Advantages And Disadvantages Of Stereolithography

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Charles W. Hull coined the term “stereolithography” and patented the method of the same as well in the year 1986. According to Charles, “stereolithography is the method of making solid objects by successively laying down thin layers of ultraviolet curable material one layer at a time through the use apparatus”. 3D SYSTEM INC. which is based in Rock Hill, South Carolina was the first company to generalize and commercialize the procedure. Charles entitled the patent as “APPARATUS FOR PRODUCTION OF THREE-DIMENSIONAL OBJECTS BY STEREOLITHOGRAPHY” in his U.S. patent 4,575,330.

The fundamental concept used in the process of stereolithography is forming of solid polymer by the use of photosensitive liquid when exposed to ultraviolet light.
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This method being beneficial in nature is used in numerous industrial applications. Few of the advantages are listed –
• Parts can be made in a short duration of time. Tuning and modifications in the design can be done easily because of its allowance for quick turn. Hence can be used for demonstration purpose as well.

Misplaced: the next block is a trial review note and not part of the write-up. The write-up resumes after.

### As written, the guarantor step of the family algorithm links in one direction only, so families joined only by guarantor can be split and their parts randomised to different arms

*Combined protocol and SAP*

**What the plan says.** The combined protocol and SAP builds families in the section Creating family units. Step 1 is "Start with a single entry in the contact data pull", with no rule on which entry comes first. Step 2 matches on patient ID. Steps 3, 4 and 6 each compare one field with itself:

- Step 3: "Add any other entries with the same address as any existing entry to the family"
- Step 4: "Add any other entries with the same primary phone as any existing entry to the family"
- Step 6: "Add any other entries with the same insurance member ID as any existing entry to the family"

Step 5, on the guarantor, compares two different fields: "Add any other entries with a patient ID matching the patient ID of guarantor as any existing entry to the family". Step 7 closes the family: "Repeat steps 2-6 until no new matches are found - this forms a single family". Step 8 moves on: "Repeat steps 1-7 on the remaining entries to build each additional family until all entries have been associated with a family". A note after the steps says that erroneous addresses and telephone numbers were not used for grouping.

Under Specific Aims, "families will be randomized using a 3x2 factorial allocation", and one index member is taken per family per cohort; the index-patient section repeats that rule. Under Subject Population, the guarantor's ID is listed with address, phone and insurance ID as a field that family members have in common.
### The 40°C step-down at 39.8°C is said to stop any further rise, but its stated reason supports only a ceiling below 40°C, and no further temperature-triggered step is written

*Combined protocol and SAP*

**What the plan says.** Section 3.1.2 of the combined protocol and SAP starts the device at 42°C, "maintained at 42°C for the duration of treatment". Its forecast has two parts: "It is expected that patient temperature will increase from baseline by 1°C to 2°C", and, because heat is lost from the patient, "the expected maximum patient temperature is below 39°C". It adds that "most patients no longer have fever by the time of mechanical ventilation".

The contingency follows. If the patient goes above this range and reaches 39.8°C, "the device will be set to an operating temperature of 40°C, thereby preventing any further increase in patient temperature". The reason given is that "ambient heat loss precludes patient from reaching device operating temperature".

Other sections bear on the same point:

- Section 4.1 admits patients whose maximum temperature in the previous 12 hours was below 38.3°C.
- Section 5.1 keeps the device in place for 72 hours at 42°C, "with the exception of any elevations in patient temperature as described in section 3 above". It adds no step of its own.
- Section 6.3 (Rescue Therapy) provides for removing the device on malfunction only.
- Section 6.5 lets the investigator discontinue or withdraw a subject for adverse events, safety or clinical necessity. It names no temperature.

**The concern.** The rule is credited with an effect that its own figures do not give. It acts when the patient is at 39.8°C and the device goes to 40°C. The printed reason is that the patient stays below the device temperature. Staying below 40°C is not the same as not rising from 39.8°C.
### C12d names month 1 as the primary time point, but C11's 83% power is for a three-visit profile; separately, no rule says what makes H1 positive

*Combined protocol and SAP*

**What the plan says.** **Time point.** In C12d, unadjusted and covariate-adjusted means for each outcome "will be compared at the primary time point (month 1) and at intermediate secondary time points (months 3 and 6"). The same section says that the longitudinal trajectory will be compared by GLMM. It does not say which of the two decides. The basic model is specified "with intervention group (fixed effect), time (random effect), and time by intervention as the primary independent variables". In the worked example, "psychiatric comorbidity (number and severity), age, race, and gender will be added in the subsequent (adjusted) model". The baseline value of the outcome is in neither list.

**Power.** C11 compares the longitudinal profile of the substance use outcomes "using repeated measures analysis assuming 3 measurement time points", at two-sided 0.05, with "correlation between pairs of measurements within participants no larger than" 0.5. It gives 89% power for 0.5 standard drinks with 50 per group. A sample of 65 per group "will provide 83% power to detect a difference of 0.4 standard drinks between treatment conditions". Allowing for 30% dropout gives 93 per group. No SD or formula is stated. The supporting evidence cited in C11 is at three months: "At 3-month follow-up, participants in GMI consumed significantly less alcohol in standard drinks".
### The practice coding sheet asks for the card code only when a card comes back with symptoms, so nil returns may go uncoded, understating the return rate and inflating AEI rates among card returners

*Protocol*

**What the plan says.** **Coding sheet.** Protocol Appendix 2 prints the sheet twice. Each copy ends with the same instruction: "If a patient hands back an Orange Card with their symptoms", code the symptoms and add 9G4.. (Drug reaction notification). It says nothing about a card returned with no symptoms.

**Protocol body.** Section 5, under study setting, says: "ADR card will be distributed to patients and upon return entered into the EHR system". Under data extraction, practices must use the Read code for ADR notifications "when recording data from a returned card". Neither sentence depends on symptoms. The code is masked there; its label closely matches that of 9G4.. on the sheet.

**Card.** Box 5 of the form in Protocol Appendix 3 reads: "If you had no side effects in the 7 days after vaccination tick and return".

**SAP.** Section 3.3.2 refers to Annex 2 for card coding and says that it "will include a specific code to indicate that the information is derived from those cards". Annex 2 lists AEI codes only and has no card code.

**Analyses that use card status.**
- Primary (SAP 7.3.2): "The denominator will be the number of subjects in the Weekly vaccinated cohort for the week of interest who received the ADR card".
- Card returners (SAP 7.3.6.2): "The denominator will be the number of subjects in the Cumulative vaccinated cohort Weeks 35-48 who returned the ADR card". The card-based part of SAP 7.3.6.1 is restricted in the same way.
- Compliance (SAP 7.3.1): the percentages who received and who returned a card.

• High level of design which results in very smooth surface and the designs will be ultra accurate.
• Complex design and geometrical configurations can be met.
• Size of the part is not a problem. Low volume products can also be created easily.
• Numerous options for material selection which is the vital advantage.
Being a very beneficial tool in the production field it is not without its negative. Some of the cons of the method are listed-
• The photo sensitive polymer used in the process is quite expensive ($300-$500).
• Parts with enclosed and hollow structure are difficult to make as the liquid may get trapped inside the enclosed body during building.
• The apparatus size limits the maximum size of the part that can be produced. Generally the maximum size of the part that can be produced is
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